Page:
Guns & Loads for Long-Range Coyote Hunting
December 13, 2015
Predator hunters living in more open areas are in a unique position to enjoy coyote hunting at its best, testing their shooting abilities on targets that may be several hundred yards away.
With high numbers of coyotes in nearly every state and modern rifles capable of taking them down at 1,000 yards and more, hunters are limited only by time and opportunity.
Chances are that if you can see a coyote, you can kill it — if you have the proper combination of rifle, scope and ammunition.
Over the past 50 years or so coyote hunting has morphed into a category of its own, with new calibers, rifles and bullets designed to deliver minute-of-angle accuracy at remarkable distances compared to old-school calibers such as the .30-30, .303 British and even the venerable .30-06.
Most popular modern varmint calibers begin with a "2," i.e.: 220 Swift, .22-250, .270, .222, .243, .204, etc., with many variations. Small, fast, accurate and explosive on target, these and other so-called varmint calibers form the basis for a long-range varmint-shooting industry that is alive and growing rapidly.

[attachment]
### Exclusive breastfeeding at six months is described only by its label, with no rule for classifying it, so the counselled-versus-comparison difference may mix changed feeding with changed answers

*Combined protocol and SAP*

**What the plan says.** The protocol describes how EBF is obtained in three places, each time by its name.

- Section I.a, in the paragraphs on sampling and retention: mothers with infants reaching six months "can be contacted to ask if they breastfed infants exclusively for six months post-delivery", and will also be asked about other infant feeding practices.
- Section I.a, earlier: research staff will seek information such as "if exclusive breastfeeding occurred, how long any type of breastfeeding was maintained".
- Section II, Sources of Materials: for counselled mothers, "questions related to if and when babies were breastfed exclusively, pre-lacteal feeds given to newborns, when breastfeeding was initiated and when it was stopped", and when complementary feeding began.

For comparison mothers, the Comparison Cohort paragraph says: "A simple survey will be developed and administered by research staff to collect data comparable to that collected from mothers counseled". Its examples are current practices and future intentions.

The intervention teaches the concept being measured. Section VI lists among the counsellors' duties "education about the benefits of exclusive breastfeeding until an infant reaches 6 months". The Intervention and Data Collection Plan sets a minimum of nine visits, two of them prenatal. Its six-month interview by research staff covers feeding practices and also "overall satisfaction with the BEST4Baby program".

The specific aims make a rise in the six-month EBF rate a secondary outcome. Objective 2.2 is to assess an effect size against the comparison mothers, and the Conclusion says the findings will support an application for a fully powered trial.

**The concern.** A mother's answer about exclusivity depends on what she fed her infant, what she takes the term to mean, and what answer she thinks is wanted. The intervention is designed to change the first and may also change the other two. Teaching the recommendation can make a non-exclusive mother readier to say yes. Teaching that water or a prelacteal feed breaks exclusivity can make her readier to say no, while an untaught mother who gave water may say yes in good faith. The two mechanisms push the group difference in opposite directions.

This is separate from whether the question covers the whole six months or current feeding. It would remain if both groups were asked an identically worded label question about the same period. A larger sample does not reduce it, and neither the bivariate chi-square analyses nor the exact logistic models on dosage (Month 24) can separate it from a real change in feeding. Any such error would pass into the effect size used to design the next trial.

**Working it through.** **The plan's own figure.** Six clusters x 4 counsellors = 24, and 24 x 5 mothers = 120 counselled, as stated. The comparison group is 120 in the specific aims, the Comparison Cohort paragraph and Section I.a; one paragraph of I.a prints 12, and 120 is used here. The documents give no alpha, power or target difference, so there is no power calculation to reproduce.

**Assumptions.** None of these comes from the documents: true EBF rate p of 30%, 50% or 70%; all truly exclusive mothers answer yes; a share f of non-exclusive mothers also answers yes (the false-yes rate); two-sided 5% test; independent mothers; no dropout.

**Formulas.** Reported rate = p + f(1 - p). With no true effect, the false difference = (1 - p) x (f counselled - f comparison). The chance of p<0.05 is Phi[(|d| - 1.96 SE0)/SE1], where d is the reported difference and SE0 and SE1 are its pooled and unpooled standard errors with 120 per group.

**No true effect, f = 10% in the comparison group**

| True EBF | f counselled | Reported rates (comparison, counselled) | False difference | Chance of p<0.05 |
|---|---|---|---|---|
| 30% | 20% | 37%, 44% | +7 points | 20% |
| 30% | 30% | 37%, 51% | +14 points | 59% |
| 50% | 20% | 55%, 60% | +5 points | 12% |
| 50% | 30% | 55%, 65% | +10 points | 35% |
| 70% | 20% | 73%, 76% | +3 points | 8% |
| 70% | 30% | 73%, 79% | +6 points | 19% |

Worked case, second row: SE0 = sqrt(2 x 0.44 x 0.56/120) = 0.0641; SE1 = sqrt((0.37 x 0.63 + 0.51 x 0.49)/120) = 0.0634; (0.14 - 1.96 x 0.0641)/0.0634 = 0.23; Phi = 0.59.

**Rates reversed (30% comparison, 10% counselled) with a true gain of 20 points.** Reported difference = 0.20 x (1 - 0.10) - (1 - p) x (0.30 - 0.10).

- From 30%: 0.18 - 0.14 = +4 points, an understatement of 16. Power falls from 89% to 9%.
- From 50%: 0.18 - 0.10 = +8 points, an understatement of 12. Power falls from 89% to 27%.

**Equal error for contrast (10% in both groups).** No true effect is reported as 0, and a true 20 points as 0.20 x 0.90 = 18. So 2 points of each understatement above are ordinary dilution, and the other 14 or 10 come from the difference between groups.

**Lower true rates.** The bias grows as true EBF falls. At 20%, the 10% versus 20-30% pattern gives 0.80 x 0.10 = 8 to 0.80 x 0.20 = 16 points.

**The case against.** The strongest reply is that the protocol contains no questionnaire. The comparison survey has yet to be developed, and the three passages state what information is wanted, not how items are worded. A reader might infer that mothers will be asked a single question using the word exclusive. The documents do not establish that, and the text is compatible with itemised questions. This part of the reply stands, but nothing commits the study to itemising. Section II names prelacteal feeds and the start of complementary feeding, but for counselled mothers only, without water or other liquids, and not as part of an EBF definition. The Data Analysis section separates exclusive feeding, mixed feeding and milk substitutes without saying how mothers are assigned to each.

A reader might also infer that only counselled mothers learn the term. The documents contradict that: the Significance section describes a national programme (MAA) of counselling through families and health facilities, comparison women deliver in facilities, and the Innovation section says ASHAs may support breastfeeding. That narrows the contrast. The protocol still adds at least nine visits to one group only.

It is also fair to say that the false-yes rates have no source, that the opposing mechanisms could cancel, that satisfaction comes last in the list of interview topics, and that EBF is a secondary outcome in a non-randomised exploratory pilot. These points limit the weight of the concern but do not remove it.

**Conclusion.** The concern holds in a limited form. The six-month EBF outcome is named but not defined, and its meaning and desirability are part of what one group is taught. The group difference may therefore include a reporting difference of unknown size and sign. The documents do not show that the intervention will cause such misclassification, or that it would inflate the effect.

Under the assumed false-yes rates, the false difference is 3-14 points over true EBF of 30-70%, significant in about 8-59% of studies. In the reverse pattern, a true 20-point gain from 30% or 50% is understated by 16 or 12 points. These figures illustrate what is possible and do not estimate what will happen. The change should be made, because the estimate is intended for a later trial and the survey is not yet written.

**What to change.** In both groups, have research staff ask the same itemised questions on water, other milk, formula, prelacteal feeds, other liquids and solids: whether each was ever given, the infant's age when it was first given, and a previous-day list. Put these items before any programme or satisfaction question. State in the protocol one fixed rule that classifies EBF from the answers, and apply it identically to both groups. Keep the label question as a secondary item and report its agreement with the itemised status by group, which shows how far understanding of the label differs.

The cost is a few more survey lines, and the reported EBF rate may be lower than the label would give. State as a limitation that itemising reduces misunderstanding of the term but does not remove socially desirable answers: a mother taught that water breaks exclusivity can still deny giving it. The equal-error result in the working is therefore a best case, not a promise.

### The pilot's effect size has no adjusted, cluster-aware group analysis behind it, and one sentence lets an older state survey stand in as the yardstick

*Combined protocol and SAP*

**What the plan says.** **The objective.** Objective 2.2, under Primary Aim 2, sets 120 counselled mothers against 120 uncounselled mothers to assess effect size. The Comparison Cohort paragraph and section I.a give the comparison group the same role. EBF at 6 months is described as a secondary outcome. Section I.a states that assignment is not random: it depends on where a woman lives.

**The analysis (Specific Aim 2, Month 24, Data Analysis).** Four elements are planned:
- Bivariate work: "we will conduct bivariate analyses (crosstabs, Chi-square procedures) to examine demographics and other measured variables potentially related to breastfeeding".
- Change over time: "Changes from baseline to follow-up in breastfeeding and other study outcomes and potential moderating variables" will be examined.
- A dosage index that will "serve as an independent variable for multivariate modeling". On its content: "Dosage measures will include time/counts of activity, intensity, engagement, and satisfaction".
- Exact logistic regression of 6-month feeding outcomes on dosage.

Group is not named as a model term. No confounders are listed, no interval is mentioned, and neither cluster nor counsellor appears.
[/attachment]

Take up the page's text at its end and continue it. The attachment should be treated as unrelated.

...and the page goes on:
Most modern firearms manufacturers build rifles specifically designed for small caliber, long-range shooting where acceptable minimums are one-inch groups at 100 yards. The finest custom rifles deliver this kind of accuracy at two or three times that distance, which is just the beginning for open-country coyote hunters, who strive for the Holy Grail of varminters everywhere: the 1,000-yard coyote.
Many shooters have achieved this goal, but not with your Granddad's deer rifle. Minimum requirements for such shooting include a well-engineered, finely-tuned rifle, a long-range or competition-style scope and ammunition that is as close to "hand-loaded" as modern factory specifications will allow.
In fact, some long-range enthusiasts load their own rounds, weighing powder charges by the individual grain and "batching" bullets and brass for maximum consistency.